“By having national bottom lines and allowing for regional and local circumstances, the NPS and NOF will prevent situations where unrealistic conditions are set on water quality for irrigation schemes,” says Andrew Curtis, INZ CEO. “Having everyone work off the same page will mean that resource consent processes will be less onerous and less time and money will be wasted reaching acceptable outcomes.”
INZ is pleased that the updated NPS seems to have broadened its measures of water quality and now requires a fuller understanding of issues which impact a body of water before setting limits. “The NPS now suggests that biotic indicators such as the Macro-invertebrate Community Index (MCI), should be included as performance measures – this is a good thing,” says Mr Curtis.
INZ believes that if community freshwater values, as now set out in Appendix 1, are to be realised, attention needs to be paid to an inclusive range of factors such as pest management, habitat restoration, sediment loads, as well as nutrients, to maintain and improve river health.
“There are many examples around the country which show how habitat restoration alongside stock exclusion and phosphate management have created thriving rivers – despite relatively high nitrate levels – such as the Wakakahi stream in south Canterbury,” says Mr Curtis.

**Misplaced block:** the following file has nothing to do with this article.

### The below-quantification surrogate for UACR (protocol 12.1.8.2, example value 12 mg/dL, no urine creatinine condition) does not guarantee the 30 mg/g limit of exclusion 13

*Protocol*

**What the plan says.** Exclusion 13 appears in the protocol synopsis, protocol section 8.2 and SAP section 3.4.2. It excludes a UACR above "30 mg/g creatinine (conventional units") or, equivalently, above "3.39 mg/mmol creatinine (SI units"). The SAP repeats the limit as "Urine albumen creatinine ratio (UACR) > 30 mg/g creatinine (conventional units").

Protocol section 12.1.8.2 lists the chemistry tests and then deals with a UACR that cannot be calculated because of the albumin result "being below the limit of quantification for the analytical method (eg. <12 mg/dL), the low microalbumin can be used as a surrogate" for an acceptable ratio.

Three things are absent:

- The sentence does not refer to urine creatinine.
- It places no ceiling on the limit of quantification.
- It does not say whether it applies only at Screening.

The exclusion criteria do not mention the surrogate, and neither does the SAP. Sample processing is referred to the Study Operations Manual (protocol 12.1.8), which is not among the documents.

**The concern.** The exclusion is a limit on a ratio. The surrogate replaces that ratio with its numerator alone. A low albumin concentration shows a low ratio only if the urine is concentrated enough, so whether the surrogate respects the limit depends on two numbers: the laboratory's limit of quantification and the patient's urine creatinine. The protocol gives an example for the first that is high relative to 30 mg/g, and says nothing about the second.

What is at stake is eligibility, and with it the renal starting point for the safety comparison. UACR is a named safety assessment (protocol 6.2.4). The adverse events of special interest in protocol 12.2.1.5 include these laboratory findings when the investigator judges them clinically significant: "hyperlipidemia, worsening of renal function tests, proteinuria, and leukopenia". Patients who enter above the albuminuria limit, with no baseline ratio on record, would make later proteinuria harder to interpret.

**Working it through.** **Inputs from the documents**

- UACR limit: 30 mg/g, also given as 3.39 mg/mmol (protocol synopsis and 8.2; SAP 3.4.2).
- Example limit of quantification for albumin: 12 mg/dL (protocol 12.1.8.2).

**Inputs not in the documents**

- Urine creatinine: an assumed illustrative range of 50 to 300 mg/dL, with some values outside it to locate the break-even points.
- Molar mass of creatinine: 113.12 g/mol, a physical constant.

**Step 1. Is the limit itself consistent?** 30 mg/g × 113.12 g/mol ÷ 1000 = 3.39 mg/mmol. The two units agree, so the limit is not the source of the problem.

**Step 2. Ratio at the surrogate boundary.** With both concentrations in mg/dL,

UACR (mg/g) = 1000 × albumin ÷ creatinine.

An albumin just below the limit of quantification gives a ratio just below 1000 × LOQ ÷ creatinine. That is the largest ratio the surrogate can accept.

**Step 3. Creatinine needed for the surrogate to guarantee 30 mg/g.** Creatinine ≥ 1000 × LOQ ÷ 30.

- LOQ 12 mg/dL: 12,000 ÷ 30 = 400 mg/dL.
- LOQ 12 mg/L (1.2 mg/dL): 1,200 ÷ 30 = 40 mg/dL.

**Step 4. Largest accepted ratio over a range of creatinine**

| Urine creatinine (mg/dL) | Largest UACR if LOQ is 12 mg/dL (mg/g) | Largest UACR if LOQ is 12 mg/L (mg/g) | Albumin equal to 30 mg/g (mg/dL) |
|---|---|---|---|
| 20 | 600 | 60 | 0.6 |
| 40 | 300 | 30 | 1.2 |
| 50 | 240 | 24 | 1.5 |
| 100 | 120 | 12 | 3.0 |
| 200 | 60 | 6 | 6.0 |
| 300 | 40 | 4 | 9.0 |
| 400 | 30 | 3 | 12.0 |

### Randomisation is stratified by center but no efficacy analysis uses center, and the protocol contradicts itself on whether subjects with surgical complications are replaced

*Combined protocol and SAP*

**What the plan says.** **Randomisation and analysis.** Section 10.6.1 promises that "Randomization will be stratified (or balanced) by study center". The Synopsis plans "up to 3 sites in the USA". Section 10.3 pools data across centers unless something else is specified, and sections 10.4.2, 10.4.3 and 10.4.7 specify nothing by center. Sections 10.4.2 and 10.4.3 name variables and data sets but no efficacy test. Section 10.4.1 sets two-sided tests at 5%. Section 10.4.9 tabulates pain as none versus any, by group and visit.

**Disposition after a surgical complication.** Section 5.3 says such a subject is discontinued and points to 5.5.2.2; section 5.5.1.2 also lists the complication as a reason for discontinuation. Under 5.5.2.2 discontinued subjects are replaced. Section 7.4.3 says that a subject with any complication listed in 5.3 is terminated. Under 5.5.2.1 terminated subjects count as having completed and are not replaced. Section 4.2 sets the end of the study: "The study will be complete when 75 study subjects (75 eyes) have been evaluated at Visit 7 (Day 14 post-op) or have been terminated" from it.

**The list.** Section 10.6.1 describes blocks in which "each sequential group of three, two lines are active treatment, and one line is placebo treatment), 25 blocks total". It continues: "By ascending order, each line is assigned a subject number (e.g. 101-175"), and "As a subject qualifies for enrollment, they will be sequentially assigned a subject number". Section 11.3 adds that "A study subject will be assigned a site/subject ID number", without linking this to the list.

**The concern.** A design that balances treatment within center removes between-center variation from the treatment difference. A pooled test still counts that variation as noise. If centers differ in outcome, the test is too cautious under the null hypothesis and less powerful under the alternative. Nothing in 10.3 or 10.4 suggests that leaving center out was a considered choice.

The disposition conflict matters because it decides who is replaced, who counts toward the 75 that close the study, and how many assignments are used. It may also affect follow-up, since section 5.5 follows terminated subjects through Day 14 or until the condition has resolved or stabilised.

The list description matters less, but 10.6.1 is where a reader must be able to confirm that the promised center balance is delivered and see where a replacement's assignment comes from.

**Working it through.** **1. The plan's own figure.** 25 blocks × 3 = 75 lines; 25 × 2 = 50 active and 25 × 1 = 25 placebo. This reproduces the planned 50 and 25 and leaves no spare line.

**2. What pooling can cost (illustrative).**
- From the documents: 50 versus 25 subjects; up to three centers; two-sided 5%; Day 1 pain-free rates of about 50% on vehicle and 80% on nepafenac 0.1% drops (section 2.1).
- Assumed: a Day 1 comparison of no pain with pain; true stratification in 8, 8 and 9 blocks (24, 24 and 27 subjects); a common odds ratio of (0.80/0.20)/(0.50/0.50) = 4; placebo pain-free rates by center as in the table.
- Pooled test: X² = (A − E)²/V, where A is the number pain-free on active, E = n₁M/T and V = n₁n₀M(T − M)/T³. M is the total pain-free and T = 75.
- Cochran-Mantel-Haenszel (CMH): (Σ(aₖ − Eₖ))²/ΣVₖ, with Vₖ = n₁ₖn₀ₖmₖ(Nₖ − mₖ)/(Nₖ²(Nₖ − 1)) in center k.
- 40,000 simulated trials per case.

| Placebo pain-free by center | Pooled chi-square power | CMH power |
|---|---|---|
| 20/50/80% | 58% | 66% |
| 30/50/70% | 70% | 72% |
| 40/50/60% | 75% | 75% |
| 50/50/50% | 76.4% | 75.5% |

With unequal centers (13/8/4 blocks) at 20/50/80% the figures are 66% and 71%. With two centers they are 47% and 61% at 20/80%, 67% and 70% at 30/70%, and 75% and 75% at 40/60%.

“New Zealanders need to understand maintaining and improving water quality is complex and can be achieved in many different ways – sticking a number on it and regulating everyone to this does not achieve outcomes,” he says.
Additionally, INZ believes that the exceptions provisions may pose a future risk and looks forward to greater clarification.
“Healthy waterways are the responsibility of both urban as well as rural New Zealand, and we must face New Zealand’s water quality challenges as a nation. Farmers are not solely responsible for issues with waterways and should not be picked on to solve these problems on their own.”